The workouts got much harder. All I wanted to do was complete the 5K autism run that October with a goal of finishing in under 30 minutes. My knees started killing me. I fell back into a despair. But I knew I couldn’t quit. Much more than a 5K was on the line. I was on the line. I told my body I was taking a few days off, but then it was on, regardless of the pain. I don’t normally recommend running in that much pain, but my situation called for desperate action. I pushed through it, completed my training, and eventually finished that 5K in 28:52, with a knee that looked rather like a large grapefruit. I didn’t care. I felt like I was coming back for good.

One thing led to another. My runs got longer. Then one day while on a long run, in a fit of pique, inspiration, or sheer insanity – or all of the above – I decided to set the biggest goal I’d ever thought about going after. I decided to complete a marathon three months from that day. This past March, eight-and-a-half months after I started running again, I crossed the finish line and completed my first marathon.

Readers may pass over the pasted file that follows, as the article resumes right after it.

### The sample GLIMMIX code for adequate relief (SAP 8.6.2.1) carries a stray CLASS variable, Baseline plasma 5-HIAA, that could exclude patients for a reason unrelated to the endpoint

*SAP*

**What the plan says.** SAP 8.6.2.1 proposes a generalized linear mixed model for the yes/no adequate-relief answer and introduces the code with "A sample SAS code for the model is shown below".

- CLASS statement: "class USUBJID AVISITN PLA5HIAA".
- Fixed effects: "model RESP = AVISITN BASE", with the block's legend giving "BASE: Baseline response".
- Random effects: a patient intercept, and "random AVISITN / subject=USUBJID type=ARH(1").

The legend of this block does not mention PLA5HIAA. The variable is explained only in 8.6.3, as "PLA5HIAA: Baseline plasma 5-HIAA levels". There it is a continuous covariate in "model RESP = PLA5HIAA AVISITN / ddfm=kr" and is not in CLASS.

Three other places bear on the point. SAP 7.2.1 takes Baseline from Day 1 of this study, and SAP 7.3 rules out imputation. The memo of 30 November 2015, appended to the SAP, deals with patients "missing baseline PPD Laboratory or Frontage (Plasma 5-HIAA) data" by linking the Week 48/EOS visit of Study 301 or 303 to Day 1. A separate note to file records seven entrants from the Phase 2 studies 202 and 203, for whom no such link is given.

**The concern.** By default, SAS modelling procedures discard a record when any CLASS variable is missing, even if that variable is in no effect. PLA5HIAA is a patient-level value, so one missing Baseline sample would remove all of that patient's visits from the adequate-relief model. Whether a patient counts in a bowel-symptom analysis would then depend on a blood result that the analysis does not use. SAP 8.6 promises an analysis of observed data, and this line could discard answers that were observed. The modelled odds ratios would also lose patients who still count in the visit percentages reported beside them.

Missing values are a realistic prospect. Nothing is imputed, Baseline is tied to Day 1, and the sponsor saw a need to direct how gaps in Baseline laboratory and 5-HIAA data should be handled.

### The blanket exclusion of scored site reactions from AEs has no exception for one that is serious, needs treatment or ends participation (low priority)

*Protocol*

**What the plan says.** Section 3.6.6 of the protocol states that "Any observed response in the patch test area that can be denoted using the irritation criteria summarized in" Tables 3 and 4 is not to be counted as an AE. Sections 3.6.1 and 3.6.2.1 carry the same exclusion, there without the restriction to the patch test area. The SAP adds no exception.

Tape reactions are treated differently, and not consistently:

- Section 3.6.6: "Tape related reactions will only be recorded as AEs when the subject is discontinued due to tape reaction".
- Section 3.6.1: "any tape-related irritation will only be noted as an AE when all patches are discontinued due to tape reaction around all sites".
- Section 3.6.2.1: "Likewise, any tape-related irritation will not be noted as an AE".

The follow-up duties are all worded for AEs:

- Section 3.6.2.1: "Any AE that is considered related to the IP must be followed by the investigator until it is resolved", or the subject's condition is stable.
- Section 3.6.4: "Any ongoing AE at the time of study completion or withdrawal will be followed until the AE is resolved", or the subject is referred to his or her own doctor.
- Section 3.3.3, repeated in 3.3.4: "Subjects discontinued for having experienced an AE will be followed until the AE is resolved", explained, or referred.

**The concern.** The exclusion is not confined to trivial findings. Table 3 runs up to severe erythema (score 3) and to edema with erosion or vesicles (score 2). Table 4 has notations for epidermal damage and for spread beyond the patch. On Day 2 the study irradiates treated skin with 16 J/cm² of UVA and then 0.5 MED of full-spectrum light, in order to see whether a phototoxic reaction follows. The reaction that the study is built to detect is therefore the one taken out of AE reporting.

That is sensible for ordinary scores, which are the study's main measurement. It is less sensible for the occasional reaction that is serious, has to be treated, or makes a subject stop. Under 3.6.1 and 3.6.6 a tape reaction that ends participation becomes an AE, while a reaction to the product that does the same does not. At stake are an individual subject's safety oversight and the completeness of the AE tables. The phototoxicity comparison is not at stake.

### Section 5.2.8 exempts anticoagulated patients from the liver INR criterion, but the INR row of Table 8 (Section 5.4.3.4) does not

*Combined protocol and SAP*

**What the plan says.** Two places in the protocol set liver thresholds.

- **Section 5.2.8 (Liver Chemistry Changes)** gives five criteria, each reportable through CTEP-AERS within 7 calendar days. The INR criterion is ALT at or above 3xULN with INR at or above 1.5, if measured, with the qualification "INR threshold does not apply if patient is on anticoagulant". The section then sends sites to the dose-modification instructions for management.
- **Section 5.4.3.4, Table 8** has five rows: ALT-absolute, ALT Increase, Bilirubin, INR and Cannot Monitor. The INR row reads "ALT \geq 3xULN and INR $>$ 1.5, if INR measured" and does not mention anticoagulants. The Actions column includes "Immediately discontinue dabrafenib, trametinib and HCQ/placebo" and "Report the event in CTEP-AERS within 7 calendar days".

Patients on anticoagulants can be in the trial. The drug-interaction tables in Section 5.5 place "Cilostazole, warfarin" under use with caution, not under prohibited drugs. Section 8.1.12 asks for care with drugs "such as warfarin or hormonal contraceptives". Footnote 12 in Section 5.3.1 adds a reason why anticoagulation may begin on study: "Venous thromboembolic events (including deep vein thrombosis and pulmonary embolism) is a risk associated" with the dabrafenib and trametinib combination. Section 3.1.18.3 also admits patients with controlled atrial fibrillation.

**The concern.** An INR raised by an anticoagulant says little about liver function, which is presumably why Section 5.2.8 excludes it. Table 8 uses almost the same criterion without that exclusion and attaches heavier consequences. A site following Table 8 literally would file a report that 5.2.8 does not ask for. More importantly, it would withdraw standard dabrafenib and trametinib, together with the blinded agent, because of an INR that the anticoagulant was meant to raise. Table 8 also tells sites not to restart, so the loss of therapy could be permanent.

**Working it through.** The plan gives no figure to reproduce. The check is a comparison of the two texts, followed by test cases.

It is true what they say. The finish line of your first marathon is a transition line for your entire life. You cross over, and your life is never the same again. And it hasn’t been. It showed me that if you keep taking one step after another, anything is possible.

That’s what the J-Man first taught me. His life and growth are a series of steps – some small, some enormous leaps – each hard-won. No particular one may be all that glamourous or noteworthy all by itself, but when slowly but surely added together, they create magic. This is one of the wows of autism. And for me personally, I’ve discovered this is one of the wows of life itself.